First, dear friends, we claim to give him this title specially because he is man. "Jesus our Lord," says the apostle, "who was delivered for our offenses, and was raised again for our justification." We worship him all the more reverently and affectionately because he is man as well as God. We call him "Jesus our Lord" as if we meant thereby to appropriate him especially to ourselves. We can say even to the angels, "He is your Lord, for he created you, and he sustains you, and you delight to do him homage; yet he is not an angel. He took not upon him the nature of angels. He never redeemed you with his precious blood, neither is he so near akin to you as he is to us; he never called you his brethren; but he is Jesus our Lord,' for he was born of a woman, and made under the law, and became a partaker of our human nature, wherefore he is not ashamed to call us brethren, and he is bone of our bone, and flesh of our flesh."
    It is a delightful thought to us that the kingdom of "Jesus our Lord" has no bounds to it. Indeed, we can hardly imagine how wide is his dominion, or how numerous are his subjects. It may be that there are innumerable beings, in yonder starry worlds, as count less as the sands on the seashore, and that Jesus is Lord over all these; yet he bears such a special relationship towards this little planet, and this poor race of fallen men and women, that this round earth calls him hers as no other world can call him; and we his people call him ours as no other creatures can, for, just as truly as he is God, so is he also man. Behold, on the very throne of God above, there sits a man like unto ourselves. The men of Israel said that they had ten parts in the king, and more right in David than Judah had; and we have ten parts in the Son of David, and more right in him than all the rest of his creatures have. His tender condescension, in becoming man, endears to us the title, "Jesus our Lord."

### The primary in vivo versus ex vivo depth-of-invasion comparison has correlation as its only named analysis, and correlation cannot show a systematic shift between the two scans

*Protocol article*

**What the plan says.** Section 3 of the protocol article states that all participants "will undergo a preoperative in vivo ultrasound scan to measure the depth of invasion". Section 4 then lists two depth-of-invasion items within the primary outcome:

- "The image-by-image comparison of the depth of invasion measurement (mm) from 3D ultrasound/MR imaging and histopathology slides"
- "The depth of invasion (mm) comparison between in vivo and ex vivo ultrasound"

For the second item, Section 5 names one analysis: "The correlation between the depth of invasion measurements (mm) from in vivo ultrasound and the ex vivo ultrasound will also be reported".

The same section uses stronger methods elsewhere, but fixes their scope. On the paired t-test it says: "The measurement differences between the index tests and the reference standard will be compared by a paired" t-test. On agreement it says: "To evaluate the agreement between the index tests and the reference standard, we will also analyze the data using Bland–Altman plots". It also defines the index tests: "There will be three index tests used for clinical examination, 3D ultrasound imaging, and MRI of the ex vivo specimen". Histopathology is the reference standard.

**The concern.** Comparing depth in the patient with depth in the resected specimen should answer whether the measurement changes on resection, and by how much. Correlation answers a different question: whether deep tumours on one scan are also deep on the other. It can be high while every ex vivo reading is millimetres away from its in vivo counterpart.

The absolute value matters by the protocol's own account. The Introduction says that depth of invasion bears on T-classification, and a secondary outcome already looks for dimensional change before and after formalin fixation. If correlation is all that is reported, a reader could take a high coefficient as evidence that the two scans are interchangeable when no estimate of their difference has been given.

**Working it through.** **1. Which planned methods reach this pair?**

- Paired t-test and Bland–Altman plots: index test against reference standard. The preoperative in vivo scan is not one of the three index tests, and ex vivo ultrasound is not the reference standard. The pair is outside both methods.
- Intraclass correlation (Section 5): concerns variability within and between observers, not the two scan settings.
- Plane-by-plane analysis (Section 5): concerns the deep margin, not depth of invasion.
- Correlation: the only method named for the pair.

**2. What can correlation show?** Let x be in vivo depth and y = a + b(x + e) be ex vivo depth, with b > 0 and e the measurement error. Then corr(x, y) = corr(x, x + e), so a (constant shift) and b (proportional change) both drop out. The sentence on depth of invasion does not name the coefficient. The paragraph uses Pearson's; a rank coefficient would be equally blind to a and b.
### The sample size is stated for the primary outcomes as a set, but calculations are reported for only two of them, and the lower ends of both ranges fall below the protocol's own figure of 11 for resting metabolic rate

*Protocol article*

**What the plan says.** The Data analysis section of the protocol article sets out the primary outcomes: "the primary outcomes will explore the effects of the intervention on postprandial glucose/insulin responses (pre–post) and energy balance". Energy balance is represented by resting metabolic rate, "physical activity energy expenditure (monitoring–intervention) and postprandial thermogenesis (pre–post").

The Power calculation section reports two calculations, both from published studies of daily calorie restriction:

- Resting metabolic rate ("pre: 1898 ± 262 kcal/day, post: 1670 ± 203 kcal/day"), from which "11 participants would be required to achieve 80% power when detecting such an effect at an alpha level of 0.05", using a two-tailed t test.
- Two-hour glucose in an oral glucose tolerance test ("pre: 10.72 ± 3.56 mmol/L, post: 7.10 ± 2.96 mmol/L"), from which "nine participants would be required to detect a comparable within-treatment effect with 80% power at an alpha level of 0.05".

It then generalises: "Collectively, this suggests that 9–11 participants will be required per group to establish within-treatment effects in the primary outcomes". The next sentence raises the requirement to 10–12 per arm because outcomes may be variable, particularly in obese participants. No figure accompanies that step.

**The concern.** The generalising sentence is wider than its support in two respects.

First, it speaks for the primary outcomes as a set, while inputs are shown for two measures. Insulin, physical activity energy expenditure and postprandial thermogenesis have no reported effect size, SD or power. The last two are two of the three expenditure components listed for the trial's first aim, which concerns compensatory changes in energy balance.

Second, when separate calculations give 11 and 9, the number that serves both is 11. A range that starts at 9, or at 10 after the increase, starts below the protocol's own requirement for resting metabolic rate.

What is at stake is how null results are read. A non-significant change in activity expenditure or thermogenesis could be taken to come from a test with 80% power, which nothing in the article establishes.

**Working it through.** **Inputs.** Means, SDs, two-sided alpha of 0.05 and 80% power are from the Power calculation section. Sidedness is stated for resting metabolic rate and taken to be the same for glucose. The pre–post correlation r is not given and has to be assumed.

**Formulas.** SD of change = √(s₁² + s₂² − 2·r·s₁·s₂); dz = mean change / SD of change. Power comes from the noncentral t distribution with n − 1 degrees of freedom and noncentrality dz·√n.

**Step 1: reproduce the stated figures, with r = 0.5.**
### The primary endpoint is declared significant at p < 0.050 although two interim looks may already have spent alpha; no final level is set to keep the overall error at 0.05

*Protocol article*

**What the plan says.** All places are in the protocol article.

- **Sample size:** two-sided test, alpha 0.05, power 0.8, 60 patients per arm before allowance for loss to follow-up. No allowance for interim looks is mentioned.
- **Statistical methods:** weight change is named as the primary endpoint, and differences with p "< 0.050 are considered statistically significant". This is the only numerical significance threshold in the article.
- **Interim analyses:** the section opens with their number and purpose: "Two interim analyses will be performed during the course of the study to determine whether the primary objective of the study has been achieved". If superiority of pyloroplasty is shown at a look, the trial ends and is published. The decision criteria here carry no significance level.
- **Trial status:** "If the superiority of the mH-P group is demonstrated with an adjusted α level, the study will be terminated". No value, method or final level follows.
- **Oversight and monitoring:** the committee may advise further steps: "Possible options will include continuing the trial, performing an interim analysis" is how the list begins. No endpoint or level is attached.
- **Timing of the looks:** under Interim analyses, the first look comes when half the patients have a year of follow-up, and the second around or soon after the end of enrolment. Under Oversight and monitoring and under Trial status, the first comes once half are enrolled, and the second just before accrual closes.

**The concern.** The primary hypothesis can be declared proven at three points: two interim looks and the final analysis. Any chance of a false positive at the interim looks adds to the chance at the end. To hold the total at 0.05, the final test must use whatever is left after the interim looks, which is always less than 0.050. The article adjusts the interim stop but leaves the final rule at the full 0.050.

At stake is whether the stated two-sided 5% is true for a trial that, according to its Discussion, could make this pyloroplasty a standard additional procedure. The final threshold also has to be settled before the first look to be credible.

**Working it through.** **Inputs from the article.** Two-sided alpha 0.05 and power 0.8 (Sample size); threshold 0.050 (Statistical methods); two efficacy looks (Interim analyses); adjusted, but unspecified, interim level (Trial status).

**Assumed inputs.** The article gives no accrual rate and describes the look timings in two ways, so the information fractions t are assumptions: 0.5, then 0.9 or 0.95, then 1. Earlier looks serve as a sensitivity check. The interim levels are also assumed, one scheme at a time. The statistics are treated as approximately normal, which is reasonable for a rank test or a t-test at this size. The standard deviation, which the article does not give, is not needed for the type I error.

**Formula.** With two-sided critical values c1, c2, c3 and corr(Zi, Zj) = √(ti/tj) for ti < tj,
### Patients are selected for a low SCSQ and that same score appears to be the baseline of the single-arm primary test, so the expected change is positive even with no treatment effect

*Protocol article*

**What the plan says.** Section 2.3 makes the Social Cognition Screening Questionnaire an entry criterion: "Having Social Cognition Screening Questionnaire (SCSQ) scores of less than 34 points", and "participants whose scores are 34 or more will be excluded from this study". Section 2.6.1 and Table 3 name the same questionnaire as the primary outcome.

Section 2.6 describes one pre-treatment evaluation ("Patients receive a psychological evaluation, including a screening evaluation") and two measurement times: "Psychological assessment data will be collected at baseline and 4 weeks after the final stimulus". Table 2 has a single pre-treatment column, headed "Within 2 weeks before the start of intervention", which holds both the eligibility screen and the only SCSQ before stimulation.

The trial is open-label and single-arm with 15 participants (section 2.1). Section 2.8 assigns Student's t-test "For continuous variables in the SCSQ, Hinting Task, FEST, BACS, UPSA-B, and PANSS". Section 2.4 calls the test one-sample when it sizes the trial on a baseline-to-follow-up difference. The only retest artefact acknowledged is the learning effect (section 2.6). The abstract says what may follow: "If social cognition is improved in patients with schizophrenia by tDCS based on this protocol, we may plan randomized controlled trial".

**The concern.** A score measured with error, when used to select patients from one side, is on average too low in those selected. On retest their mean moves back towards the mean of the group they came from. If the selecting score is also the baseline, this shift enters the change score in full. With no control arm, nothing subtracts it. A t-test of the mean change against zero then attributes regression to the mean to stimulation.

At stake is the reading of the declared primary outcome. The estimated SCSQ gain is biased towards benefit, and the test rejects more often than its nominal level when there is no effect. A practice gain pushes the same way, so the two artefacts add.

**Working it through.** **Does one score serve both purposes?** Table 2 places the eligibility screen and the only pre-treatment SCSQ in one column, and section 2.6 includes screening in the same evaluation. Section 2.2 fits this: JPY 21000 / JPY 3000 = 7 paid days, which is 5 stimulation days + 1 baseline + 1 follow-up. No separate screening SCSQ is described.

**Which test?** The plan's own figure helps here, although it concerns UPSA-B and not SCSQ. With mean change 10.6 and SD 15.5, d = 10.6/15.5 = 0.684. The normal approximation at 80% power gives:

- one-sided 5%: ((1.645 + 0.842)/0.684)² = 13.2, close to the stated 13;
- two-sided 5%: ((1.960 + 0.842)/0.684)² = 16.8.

We call him Lord with all the greater willingness and delight because he loved us, and gave himself for us. You remember the argument of the apostle Paul, in writing to the Corinthians, "Ye are not your own, for ye are bought with a price: therefore glorify God in your body, and in your spirit, which are God's." He who bought us with such a price claims us as his own; and none of us, I trust will dispute his claim. We rightly sing,—

"To him that loved the souls of men,
And washed us in his blood,
To royal honors raised our head,
And made us priests to God;

"To him let every tongue be praise,
And every heart be love!
All grateful honors paid on earth,
And nobler songs above!"

We own him Lord because he has made us to be new creatures in him, and because, as our Shepherd, he has not only led us, and fed us, but because he has laid down his life for us who are the sheep of his flock. Now that he has done this for us, he must be our Lord, and he shall be our Lord. Every drop of his blood shall be a jewel in the crown, which he shall wear as he exercises his rightful sovereignty over us. Every scar in his blessed body shall be to us a token of his true royalty; and all that he has endured and suffered—even the wormwood and the gall—all this shall be but another token of the gracious Sovereignty to which we most cheerfully submit ourselves. Brethren and sisters in Christ, do you not feel that, because he died for us, we do all the more, and certainly none the less, call him "Jesus our Lord"? Thus again his tender condescensions endear the title to us.